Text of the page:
Nancy could see that Ralph had been in the process of making coffee. The canister on the counter was nearly empty so he was attempting to get a fresh bag of coffee from the top shelf. She picked up the kitchen step stool, folded it and slipped it into place between the fridge and the counter. She gathered up the various plastic bowls, cups, lids and odd containers while her angry husband continued to rant.
“I have never in fifty-seven years understood why you had to have so much Tupperware. It wouldn't even be so bad if it all fit together in some organized manner, but NO! We have to have a hundred bowls with a hundred matching lids. The only trouble is that you can’t ever find the lid that matches the bowl that just got filled up with left-over soup. So what good are they?”
Ralph paused but Nancy knew it wasn't because he was waiting for an answer. To try answer his question would only fan his fire.
“I have less money in 35mm cameras that you have in Tupperware and I have a LOT of camera equipment, but you know what? Any Nikon lens that was made in the last fifty years will fit my Nikon digital camera that was made in 2008. Do you think that Tupperware could understand such user-friendly manufacturing practices? Hell no! They change designs, colors and fit every year just so they can get you to buy more of their junk at their ridiculously inflated prices. In the end, a bowl is just a bowl and a lid is just a lid.”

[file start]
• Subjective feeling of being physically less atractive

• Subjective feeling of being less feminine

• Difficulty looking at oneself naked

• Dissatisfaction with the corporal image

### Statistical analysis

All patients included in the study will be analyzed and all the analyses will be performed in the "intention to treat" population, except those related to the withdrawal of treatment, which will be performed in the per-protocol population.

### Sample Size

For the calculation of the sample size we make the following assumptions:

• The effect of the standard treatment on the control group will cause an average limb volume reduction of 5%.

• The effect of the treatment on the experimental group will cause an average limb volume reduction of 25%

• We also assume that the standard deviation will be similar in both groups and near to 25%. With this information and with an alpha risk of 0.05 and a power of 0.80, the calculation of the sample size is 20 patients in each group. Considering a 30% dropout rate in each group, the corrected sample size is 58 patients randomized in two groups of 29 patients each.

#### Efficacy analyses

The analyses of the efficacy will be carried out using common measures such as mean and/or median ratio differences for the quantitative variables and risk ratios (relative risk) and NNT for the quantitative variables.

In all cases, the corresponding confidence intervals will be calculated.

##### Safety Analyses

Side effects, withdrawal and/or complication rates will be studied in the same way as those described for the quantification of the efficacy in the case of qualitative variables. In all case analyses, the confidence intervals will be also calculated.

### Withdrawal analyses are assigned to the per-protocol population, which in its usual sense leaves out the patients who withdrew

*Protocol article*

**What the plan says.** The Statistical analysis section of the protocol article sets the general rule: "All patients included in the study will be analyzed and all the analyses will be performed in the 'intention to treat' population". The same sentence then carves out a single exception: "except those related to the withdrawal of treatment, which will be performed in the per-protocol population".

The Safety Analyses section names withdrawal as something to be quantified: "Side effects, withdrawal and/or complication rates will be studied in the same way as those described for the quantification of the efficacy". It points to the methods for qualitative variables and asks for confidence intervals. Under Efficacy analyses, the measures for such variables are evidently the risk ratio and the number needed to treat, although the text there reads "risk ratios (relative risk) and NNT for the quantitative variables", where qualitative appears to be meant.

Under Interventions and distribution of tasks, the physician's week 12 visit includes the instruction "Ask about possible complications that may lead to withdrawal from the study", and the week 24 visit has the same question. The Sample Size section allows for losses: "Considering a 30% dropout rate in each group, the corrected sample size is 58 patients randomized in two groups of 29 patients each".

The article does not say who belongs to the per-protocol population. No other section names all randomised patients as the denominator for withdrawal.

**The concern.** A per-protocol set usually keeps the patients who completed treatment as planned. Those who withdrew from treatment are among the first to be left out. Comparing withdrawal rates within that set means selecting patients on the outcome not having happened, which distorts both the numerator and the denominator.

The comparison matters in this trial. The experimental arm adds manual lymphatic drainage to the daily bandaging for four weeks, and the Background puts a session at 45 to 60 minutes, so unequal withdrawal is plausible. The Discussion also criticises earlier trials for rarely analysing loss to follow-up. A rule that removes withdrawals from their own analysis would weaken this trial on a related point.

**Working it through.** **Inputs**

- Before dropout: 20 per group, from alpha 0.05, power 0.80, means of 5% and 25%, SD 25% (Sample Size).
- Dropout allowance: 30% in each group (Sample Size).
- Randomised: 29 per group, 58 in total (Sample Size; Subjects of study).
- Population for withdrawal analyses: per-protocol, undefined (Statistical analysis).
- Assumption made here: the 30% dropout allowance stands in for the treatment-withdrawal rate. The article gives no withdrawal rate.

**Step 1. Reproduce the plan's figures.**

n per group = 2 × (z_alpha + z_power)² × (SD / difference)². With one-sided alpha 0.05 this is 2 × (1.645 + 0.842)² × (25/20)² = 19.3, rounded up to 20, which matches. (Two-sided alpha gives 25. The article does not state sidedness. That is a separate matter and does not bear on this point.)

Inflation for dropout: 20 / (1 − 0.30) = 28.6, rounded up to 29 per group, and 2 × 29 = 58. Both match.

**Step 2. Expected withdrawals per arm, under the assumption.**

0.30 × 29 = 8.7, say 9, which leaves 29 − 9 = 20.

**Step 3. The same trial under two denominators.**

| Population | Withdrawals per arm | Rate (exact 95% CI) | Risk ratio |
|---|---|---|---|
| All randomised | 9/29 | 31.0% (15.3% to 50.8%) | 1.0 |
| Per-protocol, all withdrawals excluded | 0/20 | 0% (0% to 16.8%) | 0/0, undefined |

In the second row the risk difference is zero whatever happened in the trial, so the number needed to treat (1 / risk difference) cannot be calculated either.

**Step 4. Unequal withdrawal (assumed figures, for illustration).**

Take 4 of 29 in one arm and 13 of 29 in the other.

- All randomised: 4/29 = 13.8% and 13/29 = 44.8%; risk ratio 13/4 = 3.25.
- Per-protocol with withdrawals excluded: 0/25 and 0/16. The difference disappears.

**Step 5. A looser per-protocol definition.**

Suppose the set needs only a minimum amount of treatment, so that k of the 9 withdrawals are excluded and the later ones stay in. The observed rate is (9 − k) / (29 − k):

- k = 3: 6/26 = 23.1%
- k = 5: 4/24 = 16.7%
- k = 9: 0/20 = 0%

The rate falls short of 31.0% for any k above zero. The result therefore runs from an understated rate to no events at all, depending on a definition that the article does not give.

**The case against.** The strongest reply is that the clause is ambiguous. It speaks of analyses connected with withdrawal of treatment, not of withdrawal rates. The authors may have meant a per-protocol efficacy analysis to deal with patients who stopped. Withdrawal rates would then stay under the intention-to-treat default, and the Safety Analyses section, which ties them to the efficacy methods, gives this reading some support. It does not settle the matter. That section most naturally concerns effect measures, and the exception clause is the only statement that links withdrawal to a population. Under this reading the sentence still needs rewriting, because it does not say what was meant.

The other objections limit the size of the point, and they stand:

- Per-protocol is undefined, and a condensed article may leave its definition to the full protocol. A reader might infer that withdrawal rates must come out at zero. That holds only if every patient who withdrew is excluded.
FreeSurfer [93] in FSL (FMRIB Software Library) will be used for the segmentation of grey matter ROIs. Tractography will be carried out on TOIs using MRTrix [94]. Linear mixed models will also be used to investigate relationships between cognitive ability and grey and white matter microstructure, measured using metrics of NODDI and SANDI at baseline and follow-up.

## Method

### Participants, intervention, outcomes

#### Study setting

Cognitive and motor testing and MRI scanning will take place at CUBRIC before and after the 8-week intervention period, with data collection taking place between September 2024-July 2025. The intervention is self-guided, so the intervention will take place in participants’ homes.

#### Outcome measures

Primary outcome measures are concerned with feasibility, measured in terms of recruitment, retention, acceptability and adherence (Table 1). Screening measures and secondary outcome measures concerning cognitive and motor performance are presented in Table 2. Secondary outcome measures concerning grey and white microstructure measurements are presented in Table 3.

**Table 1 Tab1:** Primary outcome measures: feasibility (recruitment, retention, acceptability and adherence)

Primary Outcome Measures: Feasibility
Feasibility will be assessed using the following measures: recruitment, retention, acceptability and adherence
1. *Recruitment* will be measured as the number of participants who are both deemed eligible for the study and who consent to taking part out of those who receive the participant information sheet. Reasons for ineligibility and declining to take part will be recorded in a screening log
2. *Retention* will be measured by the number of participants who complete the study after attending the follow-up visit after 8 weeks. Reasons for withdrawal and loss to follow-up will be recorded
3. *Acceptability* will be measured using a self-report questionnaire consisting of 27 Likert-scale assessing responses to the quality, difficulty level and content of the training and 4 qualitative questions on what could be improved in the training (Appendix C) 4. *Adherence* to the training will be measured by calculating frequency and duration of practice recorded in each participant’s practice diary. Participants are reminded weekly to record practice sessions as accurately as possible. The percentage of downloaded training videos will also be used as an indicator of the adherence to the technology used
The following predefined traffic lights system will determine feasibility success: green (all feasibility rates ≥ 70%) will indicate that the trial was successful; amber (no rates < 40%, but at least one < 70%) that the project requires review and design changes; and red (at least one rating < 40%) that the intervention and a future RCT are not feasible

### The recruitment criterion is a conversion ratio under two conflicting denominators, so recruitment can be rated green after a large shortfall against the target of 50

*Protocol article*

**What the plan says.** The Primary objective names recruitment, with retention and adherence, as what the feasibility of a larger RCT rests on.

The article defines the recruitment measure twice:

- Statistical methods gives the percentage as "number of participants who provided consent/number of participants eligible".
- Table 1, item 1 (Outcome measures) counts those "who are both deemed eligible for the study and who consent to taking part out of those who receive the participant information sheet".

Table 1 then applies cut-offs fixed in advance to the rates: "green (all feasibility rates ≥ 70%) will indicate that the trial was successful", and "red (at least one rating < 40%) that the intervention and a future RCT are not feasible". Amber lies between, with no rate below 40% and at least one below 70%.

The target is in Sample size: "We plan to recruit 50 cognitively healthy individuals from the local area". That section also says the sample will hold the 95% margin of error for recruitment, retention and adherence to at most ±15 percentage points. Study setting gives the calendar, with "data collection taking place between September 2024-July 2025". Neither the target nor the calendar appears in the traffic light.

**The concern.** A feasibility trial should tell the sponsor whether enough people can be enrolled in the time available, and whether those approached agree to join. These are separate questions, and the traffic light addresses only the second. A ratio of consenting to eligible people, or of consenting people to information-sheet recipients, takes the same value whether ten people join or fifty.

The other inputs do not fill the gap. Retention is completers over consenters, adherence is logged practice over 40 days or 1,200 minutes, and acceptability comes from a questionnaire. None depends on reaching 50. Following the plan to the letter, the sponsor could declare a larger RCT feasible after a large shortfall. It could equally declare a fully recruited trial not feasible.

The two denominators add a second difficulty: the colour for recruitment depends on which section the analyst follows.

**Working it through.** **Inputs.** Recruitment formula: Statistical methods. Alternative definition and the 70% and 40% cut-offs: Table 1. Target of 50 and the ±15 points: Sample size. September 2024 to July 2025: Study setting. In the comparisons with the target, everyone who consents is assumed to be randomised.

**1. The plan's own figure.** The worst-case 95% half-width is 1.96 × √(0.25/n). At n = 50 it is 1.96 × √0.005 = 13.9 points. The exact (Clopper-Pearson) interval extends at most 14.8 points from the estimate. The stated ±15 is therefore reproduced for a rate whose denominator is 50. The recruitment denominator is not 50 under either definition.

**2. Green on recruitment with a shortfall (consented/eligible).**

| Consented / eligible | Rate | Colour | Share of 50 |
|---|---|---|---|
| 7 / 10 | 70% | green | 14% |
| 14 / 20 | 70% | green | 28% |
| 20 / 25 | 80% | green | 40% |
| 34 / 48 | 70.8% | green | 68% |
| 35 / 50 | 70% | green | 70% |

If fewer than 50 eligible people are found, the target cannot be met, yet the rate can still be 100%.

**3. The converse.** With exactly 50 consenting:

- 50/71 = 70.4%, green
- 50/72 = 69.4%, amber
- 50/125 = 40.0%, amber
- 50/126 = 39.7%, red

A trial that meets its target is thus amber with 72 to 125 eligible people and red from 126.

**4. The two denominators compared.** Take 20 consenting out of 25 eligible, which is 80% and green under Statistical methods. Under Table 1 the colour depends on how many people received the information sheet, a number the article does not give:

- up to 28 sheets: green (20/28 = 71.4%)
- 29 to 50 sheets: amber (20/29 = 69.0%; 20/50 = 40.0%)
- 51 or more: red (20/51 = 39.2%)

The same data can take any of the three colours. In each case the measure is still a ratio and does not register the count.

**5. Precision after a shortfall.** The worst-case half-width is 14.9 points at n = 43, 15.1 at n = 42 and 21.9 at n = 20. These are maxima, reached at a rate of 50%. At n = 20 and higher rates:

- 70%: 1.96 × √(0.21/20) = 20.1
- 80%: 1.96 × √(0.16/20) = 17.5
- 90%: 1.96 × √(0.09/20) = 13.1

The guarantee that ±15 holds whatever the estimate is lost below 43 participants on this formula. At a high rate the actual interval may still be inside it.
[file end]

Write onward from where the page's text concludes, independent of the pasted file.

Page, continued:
Another pause… but Nancy waited quietly.
“What we ought to do is to throw all of the lids away and just use that press ‘n stick plastic wrapping stuff. It’s a lot easier on my patience than trying to find the right lid out of the wrong selection. Why, it’s no small wonder to me why they put a life-time guarantee on their junk. It’s sure to kill one or both of us sooner or later. It’ll either be me for suffering another avalanche or you for buying more of the junk because, if you do, I just might have to kill you.”
Ralph quieted considerably with his last sentence. They both knew that he didn’t mean that. Even though, Ralph stayed quiet a little longer this time, Nancy waited patiently. She knew he had to blow through his second wind.
“And I’m going to tell you another thing, too. There just ain't no reason, at all, to have so much plastic in the guest bedroom that it looks like a Tupperwarehouse. Do you want one our grandchildren to die in an avalanche of plastic? Why, if I was to have all of that plastic recycled into a stiffer grade, I could probably mold the hull for a sizable bass fishing boat.”
Ralph quieted again. Nancy was pretty certain that he had played out now but she waited, just the same. Then the anger faded from his face and he looked like the loving man that Nancy had adored for so many years. He winced.
“What can I do to help you?”
“You’d better call 911.” His voice was calm and even. “I think that my hip might be busted.” He held the pendant up. “The other thing that you can do is tape a nickel to his piece of crap. Then put it in a Tupperware bowl, complete with a matching lid, and throw into the street. Whoever finds it will be five cents better off than we are.”